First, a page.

Where Does This Issue Belong?

It’s an “issue,” as we say.  It concerns a lot of people.  Something ought to be done about it. Let’s imagine the easiest possible resolution.  There are three leaders in this societal constellation: one of the polity, one for the economy, and one for the society  Let’s call them tyrants—meaning nothing scurrilous by the term—so that we have three “areas” to consider and a tyrant for each.

All we have to do is to decide which tyrant gets to decide on this issue.Well, that’s not entirely true.  First we have to explain the diagram.  The three colored figures are the polity (red rectangle), the economy (blue oval) and the society (green oval).  Each figure has a core—the darker color marked A—and a periphery.  The periphery—the lighter color marked B—is a kind of antechamber.  B is where an issue is when it is on its way to being a part of the core or when it is on its way out of that figure entirely.  An issue does not, in this figure, move directly from A in the polity to A in the economy.  It would first move from A to B in the polity, then from B to A in the economy.

This possibility of issue mobility is a concern to the tyrants, of course.  In most cases an “issue” belongs to me because it is something from which additional authority and additional revenue can be extracted.  When someone says, “This is a problem for Superman!” Superman smiles.  More heroics and more fame are in the offing.  There are issues, on the other hand, which are dead losers.  Sometimes they simply can’t be solved and whoever has the issue is “it” and will take the fall.  Sometimes an issue can be dealt with, but it will cost more to solve it than you will gain in revenue.  That’s a loser.  Sometimes it can be dealt with, but the only successful ways of dealing with it will make you enduringly unpopular.  That’s a loser too.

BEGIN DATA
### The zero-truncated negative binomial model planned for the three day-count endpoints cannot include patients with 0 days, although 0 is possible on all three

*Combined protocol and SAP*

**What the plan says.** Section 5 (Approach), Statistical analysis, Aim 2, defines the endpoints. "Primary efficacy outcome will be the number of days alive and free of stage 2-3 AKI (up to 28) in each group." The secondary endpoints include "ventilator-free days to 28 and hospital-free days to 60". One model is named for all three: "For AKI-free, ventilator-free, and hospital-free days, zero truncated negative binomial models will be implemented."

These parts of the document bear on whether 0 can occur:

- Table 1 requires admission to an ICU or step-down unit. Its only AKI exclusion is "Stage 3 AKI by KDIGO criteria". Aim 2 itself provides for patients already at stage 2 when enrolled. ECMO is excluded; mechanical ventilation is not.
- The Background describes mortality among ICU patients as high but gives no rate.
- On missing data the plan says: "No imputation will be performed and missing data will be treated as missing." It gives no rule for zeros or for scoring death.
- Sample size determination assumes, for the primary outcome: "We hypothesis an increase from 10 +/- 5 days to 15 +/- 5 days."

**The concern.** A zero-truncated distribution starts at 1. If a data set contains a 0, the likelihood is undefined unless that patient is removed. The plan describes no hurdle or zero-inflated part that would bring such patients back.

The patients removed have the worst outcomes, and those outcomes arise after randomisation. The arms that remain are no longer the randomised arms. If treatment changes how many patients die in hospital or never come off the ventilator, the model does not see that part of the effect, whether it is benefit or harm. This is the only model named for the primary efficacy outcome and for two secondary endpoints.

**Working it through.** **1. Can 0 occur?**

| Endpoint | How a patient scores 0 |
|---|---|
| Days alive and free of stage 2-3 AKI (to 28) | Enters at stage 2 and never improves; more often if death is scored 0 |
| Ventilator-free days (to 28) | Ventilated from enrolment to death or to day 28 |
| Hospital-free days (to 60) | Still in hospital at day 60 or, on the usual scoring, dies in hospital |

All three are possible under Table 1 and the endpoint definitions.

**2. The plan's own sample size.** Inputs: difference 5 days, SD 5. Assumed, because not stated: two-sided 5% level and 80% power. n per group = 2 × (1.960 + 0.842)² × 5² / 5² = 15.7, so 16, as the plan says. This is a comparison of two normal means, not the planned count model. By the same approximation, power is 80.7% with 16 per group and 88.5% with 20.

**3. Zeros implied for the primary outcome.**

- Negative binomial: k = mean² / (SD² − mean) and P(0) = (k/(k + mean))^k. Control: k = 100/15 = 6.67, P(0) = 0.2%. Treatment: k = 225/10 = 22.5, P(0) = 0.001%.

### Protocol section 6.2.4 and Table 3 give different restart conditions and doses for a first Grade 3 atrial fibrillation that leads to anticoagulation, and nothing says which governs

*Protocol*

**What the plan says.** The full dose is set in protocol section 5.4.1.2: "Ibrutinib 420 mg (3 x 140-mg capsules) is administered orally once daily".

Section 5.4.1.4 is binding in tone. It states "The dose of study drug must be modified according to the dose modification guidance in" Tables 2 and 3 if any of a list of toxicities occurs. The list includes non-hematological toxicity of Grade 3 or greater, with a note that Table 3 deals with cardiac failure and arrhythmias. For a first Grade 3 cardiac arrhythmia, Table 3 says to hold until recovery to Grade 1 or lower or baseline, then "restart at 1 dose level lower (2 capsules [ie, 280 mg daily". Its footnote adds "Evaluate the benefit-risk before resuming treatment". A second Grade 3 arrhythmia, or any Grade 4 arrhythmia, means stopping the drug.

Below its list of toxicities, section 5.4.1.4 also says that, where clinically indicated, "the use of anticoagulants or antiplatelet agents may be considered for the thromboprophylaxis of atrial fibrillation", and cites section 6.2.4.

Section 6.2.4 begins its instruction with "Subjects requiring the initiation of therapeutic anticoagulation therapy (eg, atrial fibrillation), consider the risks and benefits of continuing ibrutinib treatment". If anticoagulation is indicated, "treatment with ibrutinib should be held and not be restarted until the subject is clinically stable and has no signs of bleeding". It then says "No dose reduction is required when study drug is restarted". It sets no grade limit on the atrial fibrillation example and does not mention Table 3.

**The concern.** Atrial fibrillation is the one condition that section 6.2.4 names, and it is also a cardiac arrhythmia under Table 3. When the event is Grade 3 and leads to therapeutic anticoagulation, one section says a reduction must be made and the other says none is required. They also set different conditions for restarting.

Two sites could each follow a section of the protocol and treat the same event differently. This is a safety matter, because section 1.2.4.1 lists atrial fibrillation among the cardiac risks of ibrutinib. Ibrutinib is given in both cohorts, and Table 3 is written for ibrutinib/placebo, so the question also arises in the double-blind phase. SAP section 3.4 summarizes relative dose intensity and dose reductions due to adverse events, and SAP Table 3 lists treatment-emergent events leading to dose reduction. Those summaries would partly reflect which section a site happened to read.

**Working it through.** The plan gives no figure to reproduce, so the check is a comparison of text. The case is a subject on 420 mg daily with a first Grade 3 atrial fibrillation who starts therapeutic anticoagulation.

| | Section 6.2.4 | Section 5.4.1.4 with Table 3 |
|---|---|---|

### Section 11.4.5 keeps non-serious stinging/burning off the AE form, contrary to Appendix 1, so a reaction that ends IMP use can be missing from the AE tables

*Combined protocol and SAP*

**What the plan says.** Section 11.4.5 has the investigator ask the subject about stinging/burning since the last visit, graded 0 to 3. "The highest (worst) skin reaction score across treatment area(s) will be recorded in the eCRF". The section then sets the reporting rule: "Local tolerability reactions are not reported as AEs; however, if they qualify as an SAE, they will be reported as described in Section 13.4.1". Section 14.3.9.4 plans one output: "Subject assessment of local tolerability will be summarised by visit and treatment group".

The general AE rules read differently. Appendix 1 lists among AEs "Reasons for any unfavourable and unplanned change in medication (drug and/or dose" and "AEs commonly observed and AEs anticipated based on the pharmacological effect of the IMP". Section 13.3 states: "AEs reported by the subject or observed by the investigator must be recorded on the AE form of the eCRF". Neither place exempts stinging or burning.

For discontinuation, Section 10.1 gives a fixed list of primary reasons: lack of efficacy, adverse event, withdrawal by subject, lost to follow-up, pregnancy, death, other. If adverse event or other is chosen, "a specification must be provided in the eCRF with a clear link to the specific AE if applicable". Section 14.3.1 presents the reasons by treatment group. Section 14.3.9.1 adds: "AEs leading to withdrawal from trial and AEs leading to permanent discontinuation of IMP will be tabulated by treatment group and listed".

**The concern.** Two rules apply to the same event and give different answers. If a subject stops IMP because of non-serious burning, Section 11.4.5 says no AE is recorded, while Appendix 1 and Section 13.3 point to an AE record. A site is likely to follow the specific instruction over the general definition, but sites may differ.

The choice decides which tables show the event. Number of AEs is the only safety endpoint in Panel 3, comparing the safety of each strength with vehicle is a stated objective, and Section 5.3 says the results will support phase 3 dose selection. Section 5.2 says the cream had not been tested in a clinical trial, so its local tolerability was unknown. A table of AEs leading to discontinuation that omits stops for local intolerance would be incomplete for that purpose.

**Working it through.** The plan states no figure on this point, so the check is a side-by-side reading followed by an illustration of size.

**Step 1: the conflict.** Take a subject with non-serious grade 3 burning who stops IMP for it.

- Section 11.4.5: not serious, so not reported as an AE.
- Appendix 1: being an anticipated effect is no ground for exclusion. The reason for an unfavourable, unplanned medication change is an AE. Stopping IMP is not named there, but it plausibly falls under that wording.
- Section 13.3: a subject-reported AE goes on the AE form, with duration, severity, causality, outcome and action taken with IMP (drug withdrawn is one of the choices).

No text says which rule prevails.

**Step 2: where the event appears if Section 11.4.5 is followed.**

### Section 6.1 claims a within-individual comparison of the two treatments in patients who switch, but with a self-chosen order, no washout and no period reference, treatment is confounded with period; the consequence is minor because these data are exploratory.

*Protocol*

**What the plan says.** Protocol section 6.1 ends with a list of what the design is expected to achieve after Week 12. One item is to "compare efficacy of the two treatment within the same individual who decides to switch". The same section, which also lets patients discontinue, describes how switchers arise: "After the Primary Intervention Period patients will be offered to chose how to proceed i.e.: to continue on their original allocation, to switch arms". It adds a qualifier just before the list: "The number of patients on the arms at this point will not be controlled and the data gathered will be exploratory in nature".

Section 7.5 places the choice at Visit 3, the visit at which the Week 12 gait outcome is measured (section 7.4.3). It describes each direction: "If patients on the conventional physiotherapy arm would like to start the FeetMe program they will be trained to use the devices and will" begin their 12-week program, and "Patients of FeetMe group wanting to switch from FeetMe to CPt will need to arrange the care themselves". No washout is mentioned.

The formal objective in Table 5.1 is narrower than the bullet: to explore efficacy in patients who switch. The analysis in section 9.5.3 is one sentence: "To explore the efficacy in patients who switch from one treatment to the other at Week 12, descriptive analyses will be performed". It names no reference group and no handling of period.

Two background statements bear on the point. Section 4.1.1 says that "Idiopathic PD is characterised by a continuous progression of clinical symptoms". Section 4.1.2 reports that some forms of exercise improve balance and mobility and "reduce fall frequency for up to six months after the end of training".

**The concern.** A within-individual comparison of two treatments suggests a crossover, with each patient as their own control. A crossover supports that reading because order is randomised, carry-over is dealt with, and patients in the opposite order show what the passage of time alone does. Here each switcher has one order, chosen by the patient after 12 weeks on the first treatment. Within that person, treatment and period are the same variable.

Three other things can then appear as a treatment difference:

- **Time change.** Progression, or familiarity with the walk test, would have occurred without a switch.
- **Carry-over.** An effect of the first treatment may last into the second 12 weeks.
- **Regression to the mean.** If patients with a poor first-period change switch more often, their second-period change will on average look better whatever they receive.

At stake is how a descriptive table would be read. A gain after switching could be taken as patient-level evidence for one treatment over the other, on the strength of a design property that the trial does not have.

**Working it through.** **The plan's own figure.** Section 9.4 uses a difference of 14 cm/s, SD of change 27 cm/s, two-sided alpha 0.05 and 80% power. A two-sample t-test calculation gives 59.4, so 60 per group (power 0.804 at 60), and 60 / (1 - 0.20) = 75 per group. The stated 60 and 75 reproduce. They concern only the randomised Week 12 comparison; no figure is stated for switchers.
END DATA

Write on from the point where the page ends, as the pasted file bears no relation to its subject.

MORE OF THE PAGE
Such issues as these really belong somewhere else.  It’s about those issues that Superman says, “You know, Batman is the right person to take this job on.”  The tyrant of the economy says that each family ought to save more.  The tyrant of the polity says that consumer spending ought to increase.  The tyrant of the society says that the welfare of each family—not the aggregate demand or the aggregate savings—is the proper goal.

That much of an explanation will show why some potentially mobile issues—the ones in the B areas—are sought after while others are nearly pushed out the door.  What remains is to consider why C is there; that oddly astrocyte-shaped blob.  I wanted it irregular because problems that have not yet been placed as issues are…well…irregular.  I wanted those odd little rays to look just a little like tentacles.  I wanted the whole shape to strike you an inchoate and faintly menacing.

In C, an issue could belong anywhere.  That’s a jump ball for all the people (and their tyrant) who want it.  It is a live grenade to all the people (and their tyrant) who don’t want it.  But if we are talking about new issues—and that’s why I developed this particular image—it isn’t an “issue” until it is a “problem” that is placed somewhere.